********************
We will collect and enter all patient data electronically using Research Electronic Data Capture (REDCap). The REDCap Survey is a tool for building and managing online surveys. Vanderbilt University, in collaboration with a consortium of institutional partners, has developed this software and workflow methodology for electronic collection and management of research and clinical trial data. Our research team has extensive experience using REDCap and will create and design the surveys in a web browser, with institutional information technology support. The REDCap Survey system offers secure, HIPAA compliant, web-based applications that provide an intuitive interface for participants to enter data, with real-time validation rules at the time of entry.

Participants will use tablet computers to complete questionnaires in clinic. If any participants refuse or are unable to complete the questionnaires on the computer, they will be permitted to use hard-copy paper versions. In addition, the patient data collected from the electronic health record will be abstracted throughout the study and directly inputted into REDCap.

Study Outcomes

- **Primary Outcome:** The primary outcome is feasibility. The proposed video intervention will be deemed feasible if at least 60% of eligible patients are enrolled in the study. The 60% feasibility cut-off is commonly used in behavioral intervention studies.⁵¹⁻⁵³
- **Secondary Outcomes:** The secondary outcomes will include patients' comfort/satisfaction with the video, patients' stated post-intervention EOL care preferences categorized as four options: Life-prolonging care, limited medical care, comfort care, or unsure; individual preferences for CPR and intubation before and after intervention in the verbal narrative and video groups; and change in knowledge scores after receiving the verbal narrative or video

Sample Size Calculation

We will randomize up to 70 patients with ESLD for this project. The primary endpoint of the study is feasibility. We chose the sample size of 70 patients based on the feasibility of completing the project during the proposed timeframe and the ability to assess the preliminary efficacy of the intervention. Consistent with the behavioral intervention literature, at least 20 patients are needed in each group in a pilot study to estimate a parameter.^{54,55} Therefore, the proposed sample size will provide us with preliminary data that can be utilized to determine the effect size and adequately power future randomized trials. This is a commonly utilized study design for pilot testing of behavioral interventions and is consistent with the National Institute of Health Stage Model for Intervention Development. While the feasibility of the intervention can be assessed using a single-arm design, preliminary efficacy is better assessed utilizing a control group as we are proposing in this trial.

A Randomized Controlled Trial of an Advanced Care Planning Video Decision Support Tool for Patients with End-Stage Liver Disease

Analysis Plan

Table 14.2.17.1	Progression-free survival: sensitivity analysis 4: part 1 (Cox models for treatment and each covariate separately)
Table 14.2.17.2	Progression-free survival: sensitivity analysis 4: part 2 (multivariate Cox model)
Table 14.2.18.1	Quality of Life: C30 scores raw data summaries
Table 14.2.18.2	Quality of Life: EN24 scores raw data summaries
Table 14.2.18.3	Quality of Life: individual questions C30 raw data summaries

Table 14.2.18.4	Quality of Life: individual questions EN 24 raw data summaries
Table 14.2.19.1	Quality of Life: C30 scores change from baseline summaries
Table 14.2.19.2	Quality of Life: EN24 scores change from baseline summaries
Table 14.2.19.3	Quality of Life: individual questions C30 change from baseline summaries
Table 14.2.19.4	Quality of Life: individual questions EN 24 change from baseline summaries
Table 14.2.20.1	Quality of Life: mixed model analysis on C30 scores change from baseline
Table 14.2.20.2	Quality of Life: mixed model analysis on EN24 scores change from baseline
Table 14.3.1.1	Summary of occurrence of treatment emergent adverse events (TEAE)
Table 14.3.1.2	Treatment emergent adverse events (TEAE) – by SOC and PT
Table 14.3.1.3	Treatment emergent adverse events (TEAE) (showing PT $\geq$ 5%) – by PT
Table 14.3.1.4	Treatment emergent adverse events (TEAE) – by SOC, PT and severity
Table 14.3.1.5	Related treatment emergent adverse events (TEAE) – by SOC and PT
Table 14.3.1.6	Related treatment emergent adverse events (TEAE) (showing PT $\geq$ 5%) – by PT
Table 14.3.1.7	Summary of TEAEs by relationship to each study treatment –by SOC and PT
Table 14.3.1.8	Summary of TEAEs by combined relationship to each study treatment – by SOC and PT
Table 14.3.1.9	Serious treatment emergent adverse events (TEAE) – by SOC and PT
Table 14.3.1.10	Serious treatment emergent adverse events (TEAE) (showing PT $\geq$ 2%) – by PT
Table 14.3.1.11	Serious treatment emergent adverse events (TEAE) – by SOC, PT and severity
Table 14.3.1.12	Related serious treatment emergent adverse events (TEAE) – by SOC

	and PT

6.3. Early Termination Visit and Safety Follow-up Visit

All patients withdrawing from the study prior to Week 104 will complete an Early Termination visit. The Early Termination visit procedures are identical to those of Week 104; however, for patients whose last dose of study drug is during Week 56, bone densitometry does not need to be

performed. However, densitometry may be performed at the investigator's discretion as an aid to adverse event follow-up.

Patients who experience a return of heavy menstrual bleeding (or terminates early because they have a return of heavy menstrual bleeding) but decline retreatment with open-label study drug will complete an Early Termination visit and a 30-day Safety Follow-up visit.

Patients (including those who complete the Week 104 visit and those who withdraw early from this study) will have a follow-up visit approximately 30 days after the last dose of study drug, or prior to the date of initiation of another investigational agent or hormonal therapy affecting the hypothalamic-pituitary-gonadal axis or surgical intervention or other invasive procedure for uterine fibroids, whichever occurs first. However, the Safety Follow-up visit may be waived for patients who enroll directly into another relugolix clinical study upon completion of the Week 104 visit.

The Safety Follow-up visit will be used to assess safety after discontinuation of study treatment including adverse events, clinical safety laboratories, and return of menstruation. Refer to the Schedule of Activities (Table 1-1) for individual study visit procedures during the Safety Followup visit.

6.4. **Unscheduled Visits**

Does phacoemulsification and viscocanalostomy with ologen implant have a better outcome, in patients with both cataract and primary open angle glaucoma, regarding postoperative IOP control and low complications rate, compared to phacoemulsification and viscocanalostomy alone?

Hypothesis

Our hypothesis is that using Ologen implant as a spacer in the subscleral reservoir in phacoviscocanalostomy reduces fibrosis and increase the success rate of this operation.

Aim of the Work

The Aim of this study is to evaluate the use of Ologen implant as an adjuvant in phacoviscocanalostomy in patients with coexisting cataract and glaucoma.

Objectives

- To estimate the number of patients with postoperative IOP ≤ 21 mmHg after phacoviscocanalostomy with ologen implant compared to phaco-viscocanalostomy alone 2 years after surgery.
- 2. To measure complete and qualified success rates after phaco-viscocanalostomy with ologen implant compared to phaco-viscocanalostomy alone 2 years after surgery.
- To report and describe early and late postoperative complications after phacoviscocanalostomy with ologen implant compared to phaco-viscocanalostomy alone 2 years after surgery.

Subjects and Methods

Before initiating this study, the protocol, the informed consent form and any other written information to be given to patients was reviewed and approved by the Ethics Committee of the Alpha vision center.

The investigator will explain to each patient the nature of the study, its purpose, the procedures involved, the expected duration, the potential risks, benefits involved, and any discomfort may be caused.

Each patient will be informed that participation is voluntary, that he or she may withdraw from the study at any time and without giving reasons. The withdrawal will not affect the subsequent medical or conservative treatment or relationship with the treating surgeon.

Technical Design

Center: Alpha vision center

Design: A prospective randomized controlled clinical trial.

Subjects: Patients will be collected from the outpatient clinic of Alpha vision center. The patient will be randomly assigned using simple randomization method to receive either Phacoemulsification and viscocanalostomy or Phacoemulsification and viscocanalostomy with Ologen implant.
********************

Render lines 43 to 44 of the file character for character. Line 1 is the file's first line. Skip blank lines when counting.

Hypothesis

Our hypothesis is that using Ologen implant as a spacer in the subscleral reservoir in phacoviscocanalostomy reduces fibrosis and increase the success rate of this operation.